Into Astro 42:
Galaxy Rotation Curves


The LCDM cosmology is widely regarded by the scientific community nowadays as the leading model for the universe. Specifically, it assumes the existence of huge dark matter halos around each and every galaxy in order to explain the discrepancy in galaxy rotation curves. However, various recent-years fundamental issues have led some astrophysicists to be uncomfortable with the current paradigm. The number of "cracks" in the current model became too large to be ignored. 


These astrophysicists feel it's about time to seriously explore alternatives.


This site presents one of the recent leading alternatives in the domain of rotation curves: the effects of inertial forces on the dynamics of spiral galaxies. That is, a new approach to handle the discrepancy without modifying gravity or using dark halos. The interested reader may also visit our publications section. Useful explanations and discussions on the discrepancy, video demonstrations of rotating galaxies, an historical overview of the subject and Tools to model mass components of spiral galaxies are also available. Have any question? Don't hesitate to contact us.



The 50-years discrepancy in Galaxy Rotation Curves is in actuality a mismatch between the observed rotational velocities in galaxies and our predictions regarding these velocities. It is customary to plot those velocities as a function of the distance from the galactic center, as can be seen in the graph.

In order to develop some intuition, let's take a look ...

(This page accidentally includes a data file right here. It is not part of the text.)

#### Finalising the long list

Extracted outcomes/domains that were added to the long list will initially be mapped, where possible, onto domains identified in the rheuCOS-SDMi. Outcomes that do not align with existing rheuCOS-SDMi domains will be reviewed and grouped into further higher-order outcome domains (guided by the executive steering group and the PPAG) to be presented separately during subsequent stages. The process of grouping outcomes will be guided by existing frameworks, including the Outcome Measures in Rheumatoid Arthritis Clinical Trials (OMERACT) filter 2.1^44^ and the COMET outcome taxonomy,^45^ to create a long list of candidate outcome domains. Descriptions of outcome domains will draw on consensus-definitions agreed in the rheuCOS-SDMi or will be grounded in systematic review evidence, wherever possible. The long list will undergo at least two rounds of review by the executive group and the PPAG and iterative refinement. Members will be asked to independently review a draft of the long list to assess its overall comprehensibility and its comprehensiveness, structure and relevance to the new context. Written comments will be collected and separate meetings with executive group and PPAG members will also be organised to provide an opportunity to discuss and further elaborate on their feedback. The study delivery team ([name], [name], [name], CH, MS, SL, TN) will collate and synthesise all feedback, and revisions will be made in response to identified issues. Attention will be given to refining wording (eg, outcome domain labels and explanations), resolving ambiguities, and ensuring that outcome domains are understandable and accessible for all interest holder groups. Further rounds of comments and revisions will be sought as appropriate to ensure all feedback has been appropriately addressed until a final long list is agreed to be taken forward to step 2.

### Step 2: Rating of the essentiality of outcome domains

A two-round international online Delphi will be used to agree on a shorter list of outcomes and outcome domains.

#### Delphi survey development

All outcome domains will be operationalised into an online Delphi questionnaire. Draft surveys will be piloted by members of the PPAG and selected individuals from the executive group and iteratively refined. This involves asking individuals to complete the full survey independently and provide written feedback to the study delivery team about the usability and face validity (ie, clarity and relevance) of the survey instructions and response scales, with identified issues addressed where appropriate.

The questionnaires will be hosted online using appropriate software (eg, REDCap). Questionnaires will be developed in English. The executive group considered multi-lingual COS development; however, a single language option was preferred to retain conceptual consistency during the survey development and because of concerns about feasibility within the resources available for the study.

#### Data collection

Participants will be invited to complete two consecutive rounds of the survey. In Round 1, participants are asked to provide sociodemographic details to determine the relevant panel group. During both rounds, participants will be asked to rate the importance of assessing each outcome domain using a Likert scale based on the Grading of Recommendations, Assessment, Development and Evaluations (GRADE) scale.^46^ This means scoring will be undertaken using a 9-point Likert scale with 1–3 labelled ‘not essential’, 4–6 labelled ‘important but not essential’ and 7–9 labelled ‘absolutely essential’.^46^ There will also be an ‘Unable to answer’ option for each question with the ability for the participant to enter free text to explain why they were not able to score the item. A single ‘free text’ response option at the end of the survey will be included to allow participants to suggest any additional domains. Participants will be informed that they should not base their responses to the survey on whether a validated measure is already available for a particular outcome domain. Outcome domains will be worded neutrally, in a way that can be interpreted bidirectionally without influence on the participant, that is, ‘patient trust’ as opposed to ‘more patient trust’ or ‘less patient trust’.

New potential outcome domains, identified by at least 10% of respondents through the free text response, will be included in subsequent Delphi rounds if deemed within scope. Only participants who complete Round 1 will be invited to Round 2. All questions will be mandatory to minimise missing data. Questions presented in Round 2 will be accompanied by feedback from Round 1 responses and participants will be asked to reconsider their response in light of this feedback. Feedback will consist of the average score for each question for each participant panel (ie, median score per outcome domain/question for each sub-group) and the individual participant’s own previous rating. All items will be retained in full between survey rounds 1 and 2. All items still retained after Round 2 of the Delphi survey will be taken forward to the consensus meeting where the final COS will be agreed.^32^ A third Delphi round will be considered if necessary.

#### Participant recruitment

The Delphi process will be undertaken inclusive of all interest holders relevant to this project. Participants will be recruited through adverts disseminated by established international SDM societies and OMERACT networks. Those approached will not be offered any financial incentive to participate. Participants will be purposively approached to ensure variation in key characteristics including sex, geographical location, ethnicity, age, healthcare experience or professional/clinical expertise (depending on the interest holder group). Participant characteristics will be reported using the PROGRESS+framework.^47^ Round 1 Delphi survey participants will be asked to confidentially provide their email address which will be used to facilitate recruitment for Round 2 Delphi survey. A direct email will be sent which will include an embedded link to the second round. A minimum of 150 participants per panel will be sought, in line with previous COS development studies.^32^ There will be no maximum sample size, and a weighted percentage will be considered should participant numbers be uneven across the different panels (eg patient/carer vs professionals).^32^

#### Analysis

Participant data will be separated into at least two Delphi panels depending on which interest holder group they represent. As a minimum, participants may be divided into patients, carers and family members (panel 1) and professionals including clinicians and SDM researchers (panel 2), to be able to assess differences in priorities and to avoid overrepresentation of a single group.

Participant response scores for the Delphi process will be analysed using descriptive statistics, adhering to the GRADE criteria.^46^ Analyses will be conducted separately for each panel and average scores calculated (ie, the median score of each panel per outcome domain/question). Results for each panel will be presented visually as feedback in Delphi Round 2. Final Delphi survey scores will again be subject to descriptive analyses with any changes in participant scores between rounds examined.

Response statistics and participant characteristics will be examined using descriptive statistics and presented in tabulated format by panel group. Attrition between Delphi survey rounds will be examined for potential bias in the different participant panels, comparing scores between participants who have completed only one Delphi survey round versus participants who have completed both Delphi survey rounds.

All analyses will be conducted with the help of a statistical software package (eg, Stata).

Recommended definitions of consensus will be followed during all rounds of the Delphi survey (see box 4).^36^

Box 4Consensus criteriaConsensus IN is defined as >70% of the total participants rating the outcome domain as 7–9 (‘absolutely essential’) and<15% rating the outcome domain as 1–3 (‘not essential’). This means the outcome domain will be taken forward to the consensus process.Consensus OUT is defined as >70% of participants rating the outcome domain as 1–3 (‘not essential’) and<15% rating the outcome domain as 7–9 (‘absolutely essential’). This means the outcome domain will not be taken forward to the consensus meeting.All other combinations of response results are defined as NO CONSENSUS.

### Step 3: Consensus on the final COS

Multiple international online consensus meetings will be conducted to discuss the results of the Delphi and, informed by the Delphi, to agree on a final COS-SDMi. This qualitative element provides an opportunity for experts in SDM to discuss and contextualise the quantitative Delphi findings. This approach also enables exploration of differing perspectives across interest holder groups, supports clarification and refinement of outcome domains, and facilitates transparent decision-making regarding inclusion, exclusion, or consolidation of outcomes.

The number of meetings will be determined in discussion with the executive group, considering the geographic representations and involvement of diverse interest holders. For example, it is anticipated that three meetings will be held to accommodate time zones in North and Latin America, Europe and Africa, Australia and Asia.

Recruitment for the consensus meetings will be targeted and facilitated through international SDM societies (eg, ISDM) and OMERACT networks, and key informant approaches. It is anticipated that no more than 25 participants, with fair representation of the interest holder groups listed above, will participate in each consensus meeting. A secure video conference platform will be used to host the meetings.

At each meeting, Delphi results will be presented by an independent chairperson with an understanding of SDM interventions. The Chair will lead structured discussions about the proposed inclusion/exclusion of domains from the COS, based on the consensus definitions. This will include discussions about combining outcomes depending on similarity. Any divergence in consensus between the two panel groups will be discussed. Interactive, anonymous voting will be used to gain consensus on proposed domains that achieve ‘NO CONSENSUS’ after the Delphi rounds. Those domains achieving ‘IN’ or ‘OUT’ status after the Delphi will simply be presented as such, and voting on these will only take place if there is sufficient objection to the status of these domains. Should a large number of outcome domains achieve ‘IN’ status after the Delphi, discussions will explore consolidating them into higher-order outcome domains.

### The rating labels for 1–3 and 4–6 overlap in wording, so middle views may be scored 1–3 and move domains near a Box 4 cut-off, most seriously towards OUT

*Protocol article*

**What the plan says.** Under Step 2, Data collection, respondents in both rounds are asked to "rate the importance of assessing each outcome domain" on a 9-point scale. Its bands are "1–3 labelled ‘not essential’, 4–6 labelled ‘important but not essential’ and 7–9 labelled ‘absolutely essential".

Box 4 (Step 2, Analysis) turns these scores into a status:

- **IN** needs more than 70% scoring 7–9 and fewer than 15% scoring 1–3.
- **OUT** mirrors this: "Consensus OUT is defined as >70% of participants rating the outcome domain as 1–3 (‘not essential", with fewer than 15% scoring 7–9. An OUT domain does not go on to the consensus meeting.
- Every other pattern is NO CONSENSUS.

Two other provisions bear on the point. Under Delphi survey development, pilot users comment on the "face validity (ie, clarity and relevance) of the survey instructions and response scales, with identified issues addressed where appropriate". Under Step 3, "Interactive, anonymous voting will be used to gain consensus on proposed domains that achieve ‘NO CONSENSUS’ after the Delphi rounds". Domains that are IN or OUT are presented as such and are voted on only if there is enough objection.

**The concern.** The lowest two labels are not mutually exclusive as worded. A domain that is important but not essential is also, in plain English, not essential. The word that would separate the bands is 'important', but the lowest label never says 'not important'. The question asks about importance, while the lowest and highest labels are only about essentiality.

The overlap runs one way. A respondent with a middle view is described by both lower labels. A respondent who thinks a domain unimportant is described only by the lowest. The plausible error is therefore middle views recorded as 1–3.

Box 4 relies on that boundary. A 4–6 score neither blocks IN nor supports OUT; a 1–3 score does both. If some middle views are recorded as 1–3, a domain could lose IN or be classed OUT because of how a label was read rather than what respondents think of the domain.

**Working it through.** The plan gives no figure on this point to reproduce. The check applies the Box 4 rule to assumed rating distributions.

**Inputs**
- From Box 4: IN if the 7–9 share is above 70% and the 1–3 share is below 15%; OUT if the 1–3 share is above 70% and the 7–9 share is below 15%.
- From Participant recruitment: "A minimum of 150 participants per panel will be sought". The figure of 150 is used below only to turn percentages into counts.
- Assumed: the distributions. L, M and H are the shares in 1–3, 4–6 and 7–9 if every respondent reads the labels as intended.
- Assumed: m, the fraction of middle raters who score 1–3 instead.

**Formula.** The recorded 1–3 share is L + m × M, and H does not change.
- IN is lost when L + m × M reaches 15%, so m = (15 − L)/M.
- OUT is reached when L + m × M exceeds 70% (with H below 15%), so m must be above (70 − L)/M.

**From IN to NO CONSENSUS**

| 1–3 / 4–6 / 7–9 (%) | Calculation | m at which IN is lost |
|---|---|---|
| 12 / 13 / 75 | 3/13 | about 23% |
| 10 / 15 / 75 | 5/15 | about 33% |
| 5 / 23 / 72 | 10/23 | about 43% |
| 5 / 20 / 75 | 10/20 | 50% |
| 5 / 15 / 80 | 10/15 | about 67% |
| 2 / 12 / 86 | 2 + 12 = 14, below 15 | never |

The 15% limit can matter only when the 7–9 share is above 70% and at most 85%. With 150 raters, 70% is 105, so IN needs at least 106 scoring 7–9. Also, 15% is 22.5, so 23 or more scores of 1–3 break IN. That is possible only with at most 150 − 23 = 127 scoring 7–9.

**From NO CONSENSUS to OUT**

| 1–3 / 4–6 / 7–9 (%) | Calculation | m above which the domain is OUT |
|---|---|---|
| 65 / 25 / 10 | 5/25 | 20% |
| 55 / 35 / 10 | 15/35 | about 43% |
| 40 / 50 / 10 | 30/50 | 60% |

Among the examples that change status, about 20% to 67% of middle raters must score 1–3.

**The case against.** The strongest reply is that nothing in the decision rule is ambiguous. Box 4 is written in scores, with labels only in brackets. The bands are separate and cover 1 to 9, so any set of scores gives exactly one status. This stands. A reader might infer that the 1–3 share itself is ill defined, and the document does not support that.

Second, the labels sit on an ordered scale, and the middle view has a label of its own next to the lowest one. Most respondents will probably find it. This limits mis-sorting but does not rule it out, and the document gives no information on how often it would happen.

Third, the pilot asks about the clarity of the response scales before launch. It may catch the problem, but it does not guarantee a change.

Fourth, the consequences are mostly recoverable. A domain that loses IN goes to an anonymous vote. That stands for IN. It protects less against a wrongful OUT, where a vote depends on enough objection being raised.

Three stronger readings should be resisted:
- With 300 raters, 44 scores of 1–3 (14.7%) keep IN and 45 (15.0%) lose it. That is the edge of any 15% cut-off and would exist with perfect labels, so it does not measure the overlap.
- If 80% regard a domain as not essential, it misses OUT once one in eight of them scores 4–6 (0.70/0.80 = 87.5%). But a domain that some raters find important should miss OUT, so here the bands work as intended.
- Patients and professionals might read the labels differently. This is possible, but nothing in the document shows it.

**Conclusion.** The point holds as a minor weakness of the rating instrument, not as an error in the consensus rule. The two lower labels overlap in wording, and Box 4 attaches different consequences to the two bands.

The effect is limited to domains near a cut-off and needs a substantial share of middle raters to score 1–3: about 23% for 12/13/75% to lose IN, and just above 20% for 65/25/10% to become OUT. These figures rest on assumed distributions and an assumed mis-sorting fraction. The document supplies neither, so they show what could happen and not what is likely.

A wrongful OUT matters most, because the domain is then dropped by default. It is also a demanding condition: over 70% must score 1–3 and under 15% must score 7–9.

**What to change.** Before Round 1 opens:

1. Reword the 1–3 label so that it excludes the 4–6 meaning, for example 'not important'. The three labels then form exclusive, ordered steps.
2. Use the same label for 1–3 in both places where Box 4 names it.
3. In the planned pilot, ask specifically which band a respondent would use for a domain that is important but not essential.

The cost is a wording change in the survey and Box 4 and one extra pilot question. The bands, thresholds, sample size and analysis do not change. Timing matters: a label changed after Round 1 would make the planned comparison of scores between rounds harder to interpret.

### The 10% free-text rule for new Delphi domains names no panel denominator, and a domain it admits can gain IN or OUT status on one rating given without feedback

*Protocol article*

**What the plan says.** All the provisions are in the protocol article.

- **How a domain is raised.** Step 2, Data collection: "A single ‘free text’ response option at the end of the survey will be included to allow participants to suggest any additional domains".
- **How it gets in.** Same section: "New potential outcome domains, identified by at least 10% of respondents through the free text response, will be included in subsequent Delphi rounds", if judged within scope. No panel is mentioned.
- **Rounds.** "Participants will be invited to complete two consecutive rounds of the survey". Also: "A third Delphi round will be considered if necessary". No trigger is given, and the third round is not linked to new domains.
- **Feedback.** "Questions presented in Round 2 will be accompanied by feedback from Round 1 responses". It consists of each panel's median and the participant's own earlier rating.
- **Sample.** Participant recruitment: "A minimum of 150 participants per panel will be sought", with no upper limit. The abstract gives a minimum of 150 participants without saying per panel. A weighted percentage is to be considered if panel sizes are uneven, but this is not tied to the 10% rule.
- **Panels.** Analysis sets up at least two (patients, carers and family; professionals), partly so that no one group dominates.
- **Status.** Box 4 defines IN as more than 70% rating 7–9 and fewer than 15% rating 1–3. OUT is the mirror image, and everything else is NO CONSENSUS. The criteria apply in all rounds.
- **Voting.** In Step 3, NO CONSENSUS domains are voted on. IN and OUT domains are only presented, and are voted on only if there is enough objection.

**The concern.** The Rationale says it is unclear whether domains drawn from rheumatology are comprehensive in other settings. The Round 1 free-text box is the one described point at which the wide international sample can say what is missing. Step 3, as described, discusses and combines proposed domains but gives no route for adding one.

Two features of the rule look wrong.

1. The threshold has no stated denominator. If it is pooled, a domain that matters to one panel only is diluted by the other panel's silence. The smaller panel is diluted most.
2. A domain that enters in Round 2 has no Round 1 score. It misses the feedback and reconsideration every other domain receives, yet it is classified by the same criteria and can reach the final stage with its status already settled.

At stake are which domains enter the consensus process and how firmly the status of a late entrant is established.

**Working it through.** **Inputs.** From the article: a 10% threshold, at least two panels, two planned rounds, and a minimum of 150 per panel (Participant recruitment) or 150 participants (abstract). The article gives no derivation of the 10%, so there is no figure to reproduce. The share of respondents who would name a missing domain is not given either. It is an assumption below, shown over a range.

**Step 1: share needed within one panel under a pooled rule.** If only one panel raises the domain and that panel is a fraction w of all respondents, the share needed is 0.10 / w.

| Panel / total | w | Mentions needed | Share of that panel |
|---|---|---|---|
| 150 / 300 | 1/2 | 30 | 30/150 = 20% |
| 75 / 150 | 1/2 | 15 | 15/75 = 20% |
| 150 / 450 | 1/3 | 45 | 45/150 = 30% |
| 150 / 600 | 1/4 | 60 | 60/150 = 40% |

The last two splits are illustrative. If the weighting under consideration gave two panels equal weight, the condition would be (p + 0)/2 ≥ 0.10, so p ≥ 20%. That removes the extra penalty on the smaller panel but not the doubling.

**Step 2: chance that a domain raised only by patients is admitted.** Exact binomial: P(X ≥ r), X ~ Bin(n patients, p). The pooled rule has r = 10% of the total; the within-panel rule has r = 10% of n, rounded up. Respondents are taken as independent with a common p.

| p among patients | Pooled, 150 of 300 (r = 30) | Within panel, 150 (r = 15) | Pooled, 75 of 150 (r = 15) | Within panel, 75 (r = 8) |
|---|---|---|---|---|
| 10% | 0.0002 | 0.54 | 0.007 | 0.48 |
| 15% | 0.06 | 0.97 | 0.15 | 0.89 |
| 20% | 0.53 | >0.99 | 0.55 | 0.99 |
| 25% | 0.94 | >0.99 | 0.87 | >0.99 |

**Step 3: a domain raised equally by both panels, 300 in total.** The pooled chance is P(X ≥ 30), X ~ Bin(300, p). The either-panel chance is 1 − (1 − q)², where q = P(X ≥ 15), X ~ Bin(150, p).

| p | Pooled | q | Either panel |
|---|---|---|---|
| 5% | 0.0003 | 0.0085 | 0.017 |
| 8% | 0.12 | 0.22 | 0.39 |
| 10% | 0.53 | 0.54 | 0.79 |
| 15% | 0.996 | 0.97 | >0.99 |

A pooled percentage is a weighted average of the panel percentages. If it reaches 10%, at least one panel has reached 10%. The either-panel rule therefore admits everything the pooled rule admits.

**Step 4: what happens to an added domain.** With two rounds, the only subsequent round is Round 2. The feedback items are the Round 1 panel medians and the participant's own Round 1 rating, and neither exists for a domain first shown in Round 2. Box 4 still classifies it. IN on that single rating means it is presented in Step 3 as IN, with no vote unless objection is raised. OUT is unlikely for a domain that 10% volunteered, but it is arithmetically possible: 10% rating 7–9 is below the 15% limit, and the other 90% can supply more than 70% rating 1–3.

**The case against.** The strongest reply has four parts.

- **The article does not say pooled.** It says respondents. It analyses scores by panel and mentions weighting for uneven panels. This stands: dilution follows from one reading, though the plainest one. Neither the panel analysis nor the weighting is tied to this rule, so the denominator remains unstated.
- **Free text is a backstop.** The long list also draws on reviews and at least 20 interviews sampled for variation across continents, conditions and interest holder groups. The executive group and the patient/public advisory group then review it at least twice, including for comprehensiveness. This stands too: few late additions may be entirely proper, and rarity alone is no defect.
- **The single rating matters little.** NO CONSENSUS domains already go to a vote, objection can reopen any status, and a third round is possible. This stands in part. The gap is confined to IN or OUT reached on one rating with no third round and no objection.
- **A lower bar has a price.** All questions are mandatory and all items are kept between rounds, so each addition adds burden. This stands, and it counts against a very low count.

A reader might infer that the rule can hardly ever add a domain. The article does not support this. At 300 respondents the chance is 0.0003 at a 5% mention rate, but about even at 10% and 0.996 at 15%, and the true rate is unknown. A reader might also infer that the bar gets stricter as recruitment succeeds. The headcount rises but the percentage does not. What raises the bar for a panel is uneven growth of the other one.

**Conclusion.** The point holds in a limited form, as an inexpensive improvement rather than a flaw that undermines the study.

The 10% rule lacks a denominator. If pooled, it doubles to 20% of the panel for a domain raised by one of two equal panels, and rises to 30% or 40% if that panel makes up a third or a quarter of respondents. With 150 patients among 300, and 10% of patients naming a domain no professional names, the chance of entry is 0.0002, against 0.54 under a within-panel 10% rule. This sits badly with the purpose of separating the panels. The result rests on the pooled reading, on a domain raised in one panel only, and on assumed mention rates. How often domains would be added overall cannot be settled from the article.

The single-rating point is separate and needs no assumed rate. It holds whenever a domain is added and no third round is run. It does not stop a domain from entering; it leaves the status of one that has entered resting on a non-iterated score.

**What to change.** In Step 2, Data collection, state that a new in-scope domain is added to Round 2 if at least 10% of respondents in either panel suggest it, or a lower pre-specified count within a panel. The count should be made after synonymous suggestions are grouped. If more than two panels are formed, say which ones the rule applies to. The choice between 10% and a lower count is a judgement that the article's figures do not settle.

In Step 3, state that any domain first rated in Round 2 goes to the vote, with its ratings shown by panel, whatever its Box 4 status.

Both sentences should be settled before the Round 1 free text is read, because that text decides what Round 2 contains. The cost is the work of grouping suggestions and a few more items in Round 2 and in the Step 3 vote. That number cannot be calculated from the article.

Modeling rotation curves using analytical components, fitting actual data, tuning parameters manually and more.



Velocity is relative. When one states: "I am moving at a rate of 2 meters per second", one actually assumes that there is some reference point, relative to which he is changing the distance. In exactly the same way, when an astronomer states: "this gas cloud is rotating around the galactic center at a rate of 80 Km/sec", she actually means that she has been supplied with a well defined frame of reference, relative to which this value is valid. The observed values in rotation curves are also valid only with respect to some specific frame of reference. The only question is whether this frame is an inertial one. Why is it relevant? Because currently, when fitting rotation curves, astrophysicists take this quality for granted. Modeling a rotation curve (from the corresponding mass distribution) implicitly relies on this assumption.


Thanks for your interest in our research. Please get in touch with us if you have any questions or comments regarding our work or publications. We’d love to hear from you.


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